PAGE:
Marketing experts Mark Curran and Melody Leeds discuss how to harness the marketing power of events
PR powerhouse Ogilvy Public Relations Worldwide, headquartered in New York, relies on special events to communicate marketing messages. Here, Mark Curran, global marketing practice head, and Melody Leeds, an event specialist recently hired by Ogilvy as senior vice president, discuss what gives events the marketing edge.
Special Events Magazine: Are special events growing in importance as marketing tools? Why?
Mark Curran: Marketers are increasingly realizing the value of events as ways to interact in a firsthand manner with their brands. The ability to have that in-person contact and to be able to communicate the brand in person to customers is critically important in this marketplace. CRM — customer relationship management — has really been around for a long time but has become such an important focal point for customers and brands and [has become] almost a buzzword. Events more than anything deliver that ability to have some meaningful connection to a consumer audience.
Q: What do events deliver that other marketing tools do not?
Curran: Advertising, for example, is kind of a one-way message. The Internet has changed a lot of things, not the least of which is [that] consumers have a lot more power, in the sense of having access to information, that they didn't have before. So there is much more of a consumer landscape of choice than existed previously. Therefore I think it is really important to appeal to audiences … in as personal and individual a way as possible. And so I do believe events create a forum or platform [where] there can be a meaningful brand interaction that most brands are trying to have.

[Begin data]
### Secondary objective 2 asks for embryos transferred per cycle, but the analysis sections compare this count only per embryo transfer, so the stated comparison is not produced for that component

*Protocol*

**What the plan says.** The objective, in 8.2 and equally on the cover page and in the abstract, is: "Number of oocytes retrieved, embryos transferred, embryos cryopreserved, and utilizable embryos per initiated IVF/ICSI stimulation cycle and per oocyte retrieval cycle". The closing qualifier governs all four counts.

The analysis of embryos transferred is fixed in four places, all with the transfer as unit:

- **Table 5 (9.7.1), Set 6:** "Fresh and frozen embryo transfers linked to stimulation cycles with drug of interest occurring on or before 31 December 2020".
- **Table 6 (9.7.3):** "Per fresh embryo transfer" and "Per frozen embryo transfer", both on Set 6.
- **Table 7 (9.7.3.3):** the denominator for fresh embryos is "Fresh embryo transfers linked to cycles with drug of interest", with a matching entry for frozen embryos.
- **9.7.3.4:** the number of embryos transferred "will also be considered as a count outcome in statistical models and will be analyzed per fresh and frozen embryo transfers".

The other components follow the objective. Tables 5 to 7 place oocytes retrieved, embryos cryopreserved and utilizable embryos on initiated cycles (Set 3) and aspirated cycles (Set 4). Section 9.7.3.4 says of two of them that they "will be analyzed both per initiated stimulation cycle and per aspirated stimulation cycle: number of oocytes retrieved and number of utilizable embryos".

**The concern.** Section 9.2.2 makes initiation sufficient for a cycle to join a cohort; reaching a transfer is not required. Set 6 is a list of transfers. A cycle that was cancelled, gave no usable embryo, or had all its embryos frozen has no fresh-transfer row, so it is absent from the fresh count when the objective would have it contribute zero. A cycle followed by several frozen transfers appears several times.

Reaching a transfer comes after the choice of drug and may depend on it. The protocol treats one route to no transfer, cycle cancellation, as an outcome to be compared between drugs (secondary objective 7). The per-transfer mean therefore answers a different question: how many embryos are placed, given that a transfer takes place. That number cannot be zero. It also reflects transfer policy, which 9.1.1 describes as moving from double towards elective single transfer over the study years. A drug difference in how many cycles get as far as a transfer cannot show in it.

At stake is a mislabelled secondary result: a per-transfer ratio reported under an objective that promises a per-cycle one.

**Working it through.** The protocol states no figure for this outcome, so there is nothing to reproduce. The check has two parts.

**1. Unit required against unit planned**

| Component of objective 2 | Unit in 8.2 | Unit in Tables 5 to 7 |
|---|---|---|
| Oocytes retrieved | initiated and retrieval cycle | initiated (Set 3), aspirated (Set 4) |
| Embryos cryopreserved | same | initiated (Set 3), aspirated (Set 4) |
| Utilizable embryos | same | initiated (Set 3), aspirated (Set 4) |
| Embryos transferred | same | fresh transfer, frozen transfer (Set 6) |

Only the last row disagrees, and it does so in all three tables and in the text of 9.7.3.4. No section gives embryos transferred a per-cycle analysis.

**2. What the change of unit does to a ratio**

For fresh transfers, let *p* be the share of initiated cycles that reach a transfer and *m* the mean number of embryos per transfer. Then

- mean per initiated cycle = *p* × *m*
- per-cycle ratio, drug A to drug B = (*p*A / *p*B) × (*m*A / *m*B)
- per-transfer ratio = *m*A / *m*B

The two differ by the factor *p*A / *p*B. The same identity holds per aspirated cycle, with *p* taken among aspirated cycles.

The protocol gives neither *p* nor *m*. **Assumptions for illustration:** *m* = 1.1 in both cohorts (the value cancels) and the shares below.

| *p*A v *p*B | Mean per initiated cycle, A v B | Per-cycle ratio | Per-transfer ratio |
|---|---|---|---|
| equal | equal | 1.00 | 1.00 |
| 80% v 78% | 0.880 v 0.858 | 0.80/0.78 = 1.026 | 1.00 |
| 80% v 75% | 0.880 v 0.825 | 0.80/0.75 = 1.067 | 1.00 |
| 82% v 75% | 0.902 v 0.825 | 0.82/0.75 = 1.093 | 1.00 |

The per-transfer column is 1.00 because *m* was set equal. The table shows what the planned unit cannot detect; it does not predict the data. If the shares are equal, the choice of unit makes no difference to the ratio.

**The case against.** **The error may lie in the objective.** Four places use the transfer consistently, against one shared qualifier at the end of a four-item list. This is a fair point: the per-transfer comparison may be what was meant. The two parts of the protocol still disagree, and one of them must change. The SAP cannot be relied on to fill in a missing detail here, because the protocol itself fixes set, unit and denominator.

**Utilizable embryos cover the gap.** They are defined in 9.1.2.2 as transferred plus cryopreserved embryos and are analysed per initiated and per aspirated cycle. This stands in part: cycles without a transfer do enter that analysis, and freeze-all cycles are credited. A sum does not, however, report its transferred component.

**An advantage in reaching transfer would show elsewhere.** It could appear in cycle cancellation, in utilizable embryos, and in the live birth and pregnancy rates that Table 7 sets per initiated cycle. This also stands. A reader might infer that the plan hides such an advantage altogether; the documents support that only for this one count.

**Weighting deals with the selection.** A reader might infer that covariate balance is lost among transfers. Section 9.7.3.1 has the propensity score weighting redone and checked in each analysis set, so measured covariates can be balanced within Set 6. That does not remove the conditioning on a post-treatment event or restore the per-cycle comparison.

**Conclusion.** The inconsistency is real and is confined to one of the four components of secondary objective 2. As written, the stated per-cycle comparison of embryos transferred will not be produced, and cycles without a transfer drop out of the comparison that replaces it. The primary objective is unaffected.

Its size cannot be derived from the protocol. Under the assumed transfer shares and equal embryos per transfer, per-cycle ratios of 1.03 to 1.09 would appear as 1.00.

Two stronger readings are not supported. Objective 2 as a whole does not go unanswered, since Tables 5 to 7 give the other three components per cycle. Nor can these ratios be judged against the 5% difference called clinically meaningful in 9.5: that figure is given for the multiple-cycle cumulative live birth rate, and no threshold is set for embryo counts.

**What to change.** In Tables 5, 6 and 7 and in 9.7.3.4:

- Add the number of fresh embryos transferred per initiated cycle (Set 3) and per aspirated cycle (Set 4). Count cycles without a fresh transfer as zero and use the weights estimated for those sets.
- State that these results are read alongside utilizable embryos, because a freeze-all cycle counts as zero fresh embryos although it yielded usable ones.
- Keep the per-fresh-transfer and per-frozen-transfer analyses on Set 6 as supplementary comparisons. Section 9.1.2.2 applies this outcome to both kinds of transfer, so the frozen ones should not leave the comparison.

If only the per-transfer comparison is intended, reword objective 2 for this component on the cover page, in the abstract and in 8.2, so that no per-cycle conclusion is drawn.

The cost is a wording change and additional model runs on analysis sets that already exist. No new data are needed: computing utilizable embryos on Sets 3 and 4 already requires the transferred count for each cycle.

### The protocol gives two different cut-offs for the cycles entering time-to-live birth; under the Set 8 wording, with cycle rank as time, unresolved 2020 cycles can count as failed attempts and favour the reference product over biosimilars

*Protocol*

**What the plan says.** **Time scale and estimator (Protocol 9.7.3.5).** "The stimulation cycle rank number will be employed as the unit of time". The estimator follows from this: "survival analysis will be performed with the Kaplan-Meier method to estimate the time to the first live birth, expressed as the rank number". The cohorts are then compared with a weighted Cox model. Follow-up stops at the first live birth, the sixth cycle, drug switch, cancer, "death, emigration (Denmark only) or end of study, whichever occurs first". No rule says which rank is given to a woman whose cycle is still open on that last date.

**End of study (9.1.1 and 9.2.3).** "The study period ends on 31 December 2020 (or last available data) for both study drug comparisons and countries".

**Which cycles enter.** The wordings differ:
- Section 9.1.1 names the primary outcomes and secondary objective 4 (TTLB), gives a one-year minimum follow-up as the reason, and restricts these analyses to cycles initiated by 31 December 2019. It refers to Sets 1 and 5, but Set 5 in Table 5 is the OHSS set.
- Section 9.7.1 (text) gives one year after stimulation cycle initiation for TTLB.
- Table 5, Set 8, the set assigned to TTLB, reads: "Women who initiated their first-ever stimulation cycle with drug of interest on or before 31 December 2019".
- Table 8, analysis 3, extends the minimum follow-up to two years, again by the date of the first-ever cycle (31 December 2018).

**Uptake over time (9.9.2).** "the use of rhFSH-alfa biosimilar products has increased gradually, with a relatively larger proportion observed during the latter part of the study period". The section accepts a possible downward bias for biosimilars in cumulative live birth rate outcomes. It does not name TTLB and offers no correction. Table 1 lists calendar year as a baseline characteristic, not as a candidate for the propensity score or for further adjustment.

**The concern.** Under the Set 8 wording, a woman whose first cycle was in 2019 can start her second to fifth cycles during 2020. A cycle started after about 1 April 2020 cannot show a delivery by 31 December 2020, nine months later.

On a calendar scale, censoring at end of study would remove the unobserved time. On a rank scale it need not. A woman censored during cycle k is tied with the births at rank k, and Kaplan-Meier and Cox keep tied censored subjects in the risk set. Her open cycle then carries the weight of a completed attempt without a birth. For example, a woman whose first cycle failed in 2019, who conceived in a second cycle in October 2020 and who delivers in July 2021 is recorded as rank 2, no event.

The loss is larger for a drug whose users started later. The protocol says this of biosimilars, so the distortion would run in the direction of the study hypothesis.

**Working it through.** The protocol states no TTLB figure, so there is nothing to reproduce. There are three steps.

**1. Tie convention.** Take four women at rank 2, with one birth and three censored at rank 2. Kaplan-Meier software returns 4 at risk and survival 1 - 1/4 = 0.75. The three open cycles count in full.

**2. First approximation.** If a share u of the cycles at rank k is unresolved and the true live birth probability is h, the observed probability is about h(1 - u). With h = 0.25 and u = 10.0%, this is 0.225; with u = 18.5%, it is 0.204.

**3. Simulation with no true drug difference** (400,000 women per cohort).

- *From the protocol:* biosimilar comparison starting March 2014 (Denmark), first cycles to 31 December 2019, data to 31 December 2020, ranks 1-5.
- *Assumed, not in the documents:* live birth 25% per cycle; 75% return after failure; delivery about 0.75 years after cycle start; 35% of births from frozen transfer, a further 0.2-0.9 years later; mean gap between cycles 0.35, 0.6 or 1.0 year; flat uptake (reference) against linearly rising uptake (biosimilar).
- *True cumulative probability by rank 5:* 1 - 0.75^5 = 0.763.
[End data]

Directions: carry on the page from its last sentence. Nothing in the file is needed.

Melody Leeds: They're also a hands-on opportunity to interact with consumers, to give them a chance to taste, smell, see, touch, have an all-around sensory experience.
Last summer, Leeds oversaw events to introduce BP Amoco's new BP Connect gas station concept — which includes touch screens on gas pumps and e-kiosks inside the stations' stores — to Amoco station owners, an audience whose buy-in was essential. The spokesman Ogilvy picked was football-coach-turned-TV-commentator John Madden.
Curran: If you know about John Madden, he is afraid to fly, so he has more roadside needs than anybody.
Leeds: And when he went through his presentation on screen, he actually was using football imagery, circling [“plays” on a screen, saying], “Here is the entrance, we're going into the store to get this beverage.” And he also was telling people how important it was to understand consumers on the road, what their needs are. And that BP was offering them a new experience that was extremely pleasant, taking care of all their needs and letting them go back out on the road.
We brought in [to the hotel ballroom] a lot of different elements that were really being used in BP stations, such as interactive kiosks [providing] the weather [report]. We also had big models to show what the sites look like.
Q: What is the next wave for branding events?
Curran: The lines between brand marketing and entertainment are becoming less clear. There is content delivery in television shows now, brand placement. I think that brands as entertainment vehicles or suppliers in a much more proactive way is the trend. Obviously consumer advertising is still important, but brands as part of a consumer's lifestyle is the aspiration for most consumer and product brands. Events are an important part of bringing that to life. Brands are being more proactive at looking at ways they can interact in less traditional formats than they have in the past, and that can be new media or what is thought of as a traditional event, but with technological enhancements.
The Ogilvy Public Relations Worldwide Global Marketing Practice can be reached at 212/880-5217.